Part of me is still skeptical, especially since my hometown (with its mere 15,000 people) has its own independent bookstore, but again, maybe that says more about my relationship to being an Asian person in America than it does about whether or not Amazon is inherently good or evil. The argument that Salesses is the one about representation. For him, growing up reading fantasy meant a lot of seeing “little white kids” finding perfect worlds by “[walking] through this doorway or [getting] inducted into this magical community.” It involved this knowledge that “those perfect worlds would never be perfect worlds for me.” I, on the other hand, was just happy to read anything, watch anything. I could relate to Ariel the mermaid as much as Mulan, or maybe even more than Mulan because no one ever came up to me in school and said, “So, you can fight, too, right? Because you’re Asian?” To me, it was almost liberating to be able to go in a bookstore, even somewhere like Borders, and be able to look at books as stories, without having to wonder whether or not I was a “good” or “bad” Asian.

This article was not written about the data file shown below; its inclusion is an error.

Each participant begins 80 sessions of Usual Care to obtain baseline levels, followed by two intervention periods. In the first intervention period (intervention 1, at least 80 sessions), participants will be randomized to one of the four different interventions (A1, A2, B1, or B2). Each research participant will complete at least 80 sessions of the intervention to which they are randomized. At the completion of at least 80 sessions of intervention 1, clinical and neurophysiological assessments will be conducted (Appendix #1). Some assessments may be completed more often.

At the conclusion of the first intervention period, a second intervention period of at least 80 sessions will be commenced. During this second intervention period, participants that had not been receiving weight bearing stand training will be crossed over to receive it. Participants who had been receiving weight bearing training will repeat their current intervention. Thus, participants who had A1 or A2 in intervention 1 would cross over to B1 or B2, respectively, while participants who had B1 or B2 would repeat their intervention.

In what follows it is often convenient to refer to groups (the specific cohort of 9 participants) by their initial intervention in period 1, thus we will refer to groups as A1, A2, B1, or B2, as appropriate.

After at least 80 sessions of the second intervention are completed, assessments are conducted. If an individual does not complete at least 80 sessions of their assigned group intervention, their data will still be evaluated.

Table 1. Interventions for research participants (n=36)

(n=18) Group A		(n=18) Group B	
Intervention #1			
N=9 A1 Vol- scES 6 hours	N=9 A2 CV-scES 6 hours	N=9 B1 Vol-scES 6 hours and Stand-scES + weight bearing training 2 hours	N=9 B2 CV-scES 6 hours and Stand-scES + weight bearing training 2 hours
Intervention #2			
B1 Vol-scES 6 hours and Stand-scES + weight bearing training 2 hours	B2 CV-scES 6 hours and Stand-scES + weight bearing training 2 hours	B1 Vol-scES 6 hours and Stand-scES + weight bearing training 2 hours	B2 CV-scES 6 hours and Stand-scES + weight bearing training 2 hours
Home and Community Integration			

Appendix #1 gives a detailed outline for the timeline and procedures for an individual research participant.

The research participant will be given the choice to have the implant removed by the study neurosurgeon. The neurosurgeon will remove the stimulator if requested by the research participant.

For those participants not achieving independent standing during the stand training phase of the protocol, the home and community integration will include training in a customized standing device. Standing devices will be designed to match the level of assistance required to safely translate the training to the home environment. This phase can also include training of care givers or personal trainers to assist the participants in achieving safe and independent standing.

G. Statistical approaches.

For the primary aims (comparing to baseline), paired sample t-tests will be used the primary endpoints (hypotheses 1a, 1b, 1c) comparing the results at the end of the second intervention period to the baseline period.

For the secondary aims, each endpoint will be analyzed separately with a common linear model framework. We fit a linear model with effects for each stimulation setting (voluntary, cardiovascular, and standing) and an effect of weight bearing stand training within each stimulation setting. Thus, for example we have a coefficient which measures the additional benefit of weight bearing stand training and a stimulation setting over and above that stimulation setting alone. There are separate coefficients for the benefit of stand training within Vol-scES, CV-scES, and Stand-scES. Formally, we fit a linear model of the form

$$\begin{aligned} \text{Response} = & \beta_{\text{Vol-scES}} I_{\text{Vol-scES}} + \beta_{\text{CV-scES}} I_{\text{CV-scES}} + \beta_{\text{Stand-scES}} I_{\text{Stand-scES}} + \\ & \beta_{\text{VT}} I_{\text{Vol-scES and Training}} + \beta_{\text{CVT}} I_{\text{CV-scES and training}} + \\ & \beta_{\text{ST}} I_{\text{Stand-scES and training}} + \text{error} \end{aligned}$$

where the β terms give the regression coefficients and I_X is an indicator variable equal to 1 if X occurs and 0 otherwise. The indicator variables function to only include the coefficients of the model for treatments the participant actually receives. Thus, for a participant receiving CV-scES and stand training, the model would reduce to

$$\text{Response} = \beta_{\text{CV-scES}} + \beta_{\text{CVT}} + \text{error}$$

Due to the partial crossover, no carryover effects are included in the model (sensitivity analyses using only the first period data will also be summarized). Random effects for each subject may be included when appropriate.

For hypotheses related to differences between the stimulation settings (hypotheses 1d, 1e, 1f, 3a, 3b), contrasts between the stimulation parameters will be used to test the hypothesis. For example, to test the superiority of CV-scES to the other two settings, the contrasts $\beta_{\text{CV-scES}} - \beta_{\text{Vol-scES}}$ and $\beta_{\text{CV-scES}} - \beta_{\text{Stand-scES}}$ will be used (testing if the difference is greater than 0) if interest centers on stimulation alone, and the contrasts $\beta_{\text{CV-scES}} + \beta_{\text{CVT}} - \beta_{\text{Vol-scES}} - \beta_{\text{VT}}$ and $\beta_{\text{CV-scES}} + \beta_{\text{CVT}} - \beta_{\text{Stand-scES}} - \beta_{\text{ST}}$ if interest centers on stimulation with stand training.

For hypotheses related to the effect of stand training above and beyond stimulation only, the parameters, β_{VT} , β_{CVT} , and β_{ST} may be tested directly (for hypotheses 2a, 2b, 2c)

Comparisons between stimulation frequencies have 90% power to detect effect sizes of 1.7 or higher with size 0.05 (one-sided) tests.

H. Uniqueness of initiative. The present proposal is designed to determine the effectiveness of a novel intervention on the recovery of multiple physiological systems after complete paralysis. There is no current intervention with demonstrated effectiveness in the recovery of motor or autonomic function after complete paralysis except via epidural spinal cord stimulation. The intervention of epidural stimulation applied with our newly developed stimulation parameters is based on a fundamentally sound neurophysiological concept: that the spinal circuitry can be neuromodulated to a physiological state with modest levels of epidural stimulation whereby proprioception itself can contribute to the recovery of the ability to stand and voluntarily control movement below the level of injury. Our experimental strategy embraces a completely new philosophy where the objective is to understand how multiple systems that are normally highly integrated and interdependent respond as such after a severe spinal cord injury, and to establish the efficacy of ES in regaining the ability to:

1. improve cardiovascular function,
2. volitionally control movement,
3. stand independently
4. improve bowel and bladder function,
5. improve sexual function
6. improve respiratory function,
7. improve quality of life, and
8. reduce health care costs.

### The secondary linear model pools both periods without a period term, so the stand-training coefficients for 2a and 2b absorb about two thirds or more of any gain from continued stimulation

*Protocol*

After I met with Salesses, but before I began writing this article, I found a conversation between Roxane Gay and Ta-Nehisi Coates called “The Charge to Be Fair.” In it, Coates says, among other things, that “one has to even abandon the phrase ‘ally’ and understand that you are not helping someone in a particular struggle; the fight is yours.” I’m still not totally sure what that means, but I don’t want to think that Salesses and I are going through opposing struggles. Based on his tweets, Salesses wants justice, or at least to be seen. Me? I just want to keep listening. I want to do what Maggie Nelson wrote once, which is “keep [my] eyes open.” I want both our pursuits to be equally valid.

The Hundred-Year Flood Cover Image
ISBN: 9781477828373
Availability: NOT ON OUR SHELVES. Usually Arrives in 4-7 Business Days
Published: Little a - September 1st, 2015